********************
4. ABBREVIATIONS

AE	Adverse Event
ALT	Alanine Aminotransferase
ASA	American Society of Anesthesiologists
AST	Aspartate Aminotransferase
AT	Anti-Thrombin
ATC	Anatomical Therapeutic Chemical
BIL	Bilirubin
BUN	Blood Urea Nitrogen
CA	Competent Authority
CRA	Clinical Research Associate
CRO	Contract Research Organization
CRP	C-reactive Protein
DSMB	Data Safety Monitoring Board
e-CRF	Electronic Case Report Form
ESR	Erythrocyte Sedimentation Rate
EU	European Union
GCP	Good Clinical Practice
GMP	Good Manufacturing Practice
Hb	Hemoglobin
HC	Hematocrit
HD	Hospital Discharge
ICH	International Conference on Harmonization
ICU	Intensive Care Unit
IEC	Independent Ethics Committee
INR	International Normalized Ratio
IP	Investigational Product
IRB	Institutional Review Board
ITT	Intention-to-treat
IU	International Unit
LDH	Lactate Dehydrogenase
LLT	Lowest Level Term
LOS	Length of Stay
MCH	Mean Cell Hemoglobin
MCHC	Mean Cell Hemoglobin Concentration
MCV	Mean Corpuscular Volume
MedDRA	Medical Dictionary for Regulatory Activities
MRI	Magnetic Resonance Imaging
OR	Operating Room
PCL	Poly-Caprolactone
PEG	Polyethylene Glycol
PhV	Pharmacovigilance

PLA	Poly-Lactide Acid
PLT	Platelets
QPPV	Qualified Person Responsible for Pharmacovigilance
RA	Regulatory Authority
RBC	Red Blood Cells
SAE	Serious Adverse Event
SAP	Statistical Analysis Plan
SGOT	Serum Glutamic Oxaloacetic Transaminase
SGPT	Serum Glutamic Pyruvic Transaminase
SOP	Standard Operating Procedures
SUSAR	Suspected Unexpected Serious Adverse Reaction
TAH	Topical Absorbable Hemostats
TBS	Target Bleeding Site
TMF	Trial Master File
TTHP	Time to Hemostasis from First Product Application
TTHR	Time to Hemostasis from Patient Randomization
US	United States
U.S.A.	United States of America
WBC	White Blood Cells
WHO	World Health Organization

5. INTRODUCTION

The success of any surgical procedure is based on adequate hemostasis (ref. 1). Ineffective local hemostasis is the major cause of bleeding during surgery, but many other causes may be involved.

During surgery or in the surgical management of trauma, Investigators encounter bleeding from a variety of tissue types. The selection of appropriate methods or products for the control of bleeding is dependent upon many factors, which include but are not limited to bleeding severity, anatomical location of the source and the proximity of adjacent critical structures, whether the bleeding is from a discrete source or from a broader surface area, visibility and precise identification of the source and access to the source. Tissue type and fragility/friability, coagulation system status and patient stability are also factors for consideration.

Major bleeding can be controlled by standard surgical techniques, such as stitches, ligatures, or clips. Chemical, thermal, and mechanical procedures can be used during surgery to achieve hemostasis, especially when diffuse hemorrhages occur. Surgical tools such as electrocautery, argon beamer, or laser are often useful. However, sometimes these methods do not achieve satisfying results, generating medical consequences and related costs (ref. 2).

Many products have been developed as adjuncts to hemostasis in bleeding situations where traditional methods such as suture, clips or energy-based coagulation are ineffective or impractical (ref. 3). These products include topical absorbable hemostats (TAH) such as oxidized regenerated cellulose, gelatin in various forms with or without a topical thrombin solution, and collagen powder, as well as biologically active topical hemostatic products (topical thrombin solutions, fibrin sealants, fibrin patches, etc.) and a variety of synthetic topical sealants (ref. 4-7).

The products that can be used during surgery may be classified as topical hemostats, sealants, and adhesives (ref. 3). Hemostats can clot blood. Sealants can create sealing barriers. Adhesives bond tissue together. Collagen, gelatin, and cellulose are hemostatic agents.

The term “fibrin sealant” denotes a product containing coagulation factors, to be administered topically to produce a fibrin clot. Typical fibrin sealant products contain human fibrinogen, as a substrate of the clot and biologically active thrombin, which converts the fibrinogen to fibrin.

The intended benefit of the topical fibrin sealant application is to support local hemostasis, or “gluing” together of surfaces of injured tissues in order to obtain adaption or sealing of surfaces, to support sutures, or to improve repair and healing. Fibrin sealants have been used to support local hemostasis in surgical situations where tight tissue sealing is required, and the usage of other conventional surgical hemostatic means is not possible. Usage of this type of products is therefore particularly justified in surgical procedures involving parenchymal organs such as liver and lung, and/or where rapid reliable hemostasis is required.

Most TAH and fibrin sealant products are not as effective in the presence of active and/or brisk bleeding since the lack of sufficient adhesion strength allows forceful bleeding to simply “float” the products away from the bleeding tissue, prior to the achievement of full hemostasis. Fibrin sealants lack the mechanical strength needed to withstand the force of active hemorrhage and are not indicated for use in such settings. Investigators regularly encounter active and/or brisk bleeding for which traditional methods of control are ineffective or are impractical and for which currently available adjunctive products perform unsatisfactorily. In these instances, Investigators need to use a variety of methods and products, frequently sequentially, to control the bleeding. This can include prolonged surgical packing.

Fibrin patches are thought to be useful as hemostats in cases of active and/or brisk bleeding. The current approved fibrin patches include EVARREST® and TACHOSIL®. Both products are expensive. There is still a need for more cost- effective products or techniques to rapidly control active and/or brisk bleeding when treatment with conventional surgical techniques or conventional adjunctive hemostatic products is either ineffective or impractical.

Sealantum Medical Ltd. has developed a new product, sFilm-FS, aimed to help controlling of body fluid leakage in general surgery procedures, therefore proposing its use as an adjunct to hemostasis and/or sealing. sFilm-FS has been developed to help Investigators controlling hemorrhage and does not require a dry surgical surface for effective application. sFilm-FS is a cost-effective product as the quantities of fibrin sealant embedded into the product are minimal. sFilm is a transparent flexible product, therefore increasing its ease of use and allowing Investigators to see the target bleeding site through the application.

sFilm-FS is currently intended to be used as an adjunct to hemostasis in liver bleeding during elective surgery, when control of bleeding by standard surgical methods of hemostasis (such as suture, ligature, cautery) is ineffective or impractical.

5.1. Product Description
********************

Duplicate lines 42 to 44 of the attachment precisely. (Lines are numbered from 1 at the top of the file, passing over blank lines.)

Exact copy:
PhV	Pharmacovigilance

PLA	Poly-Lactide Acid
PLT	Platelets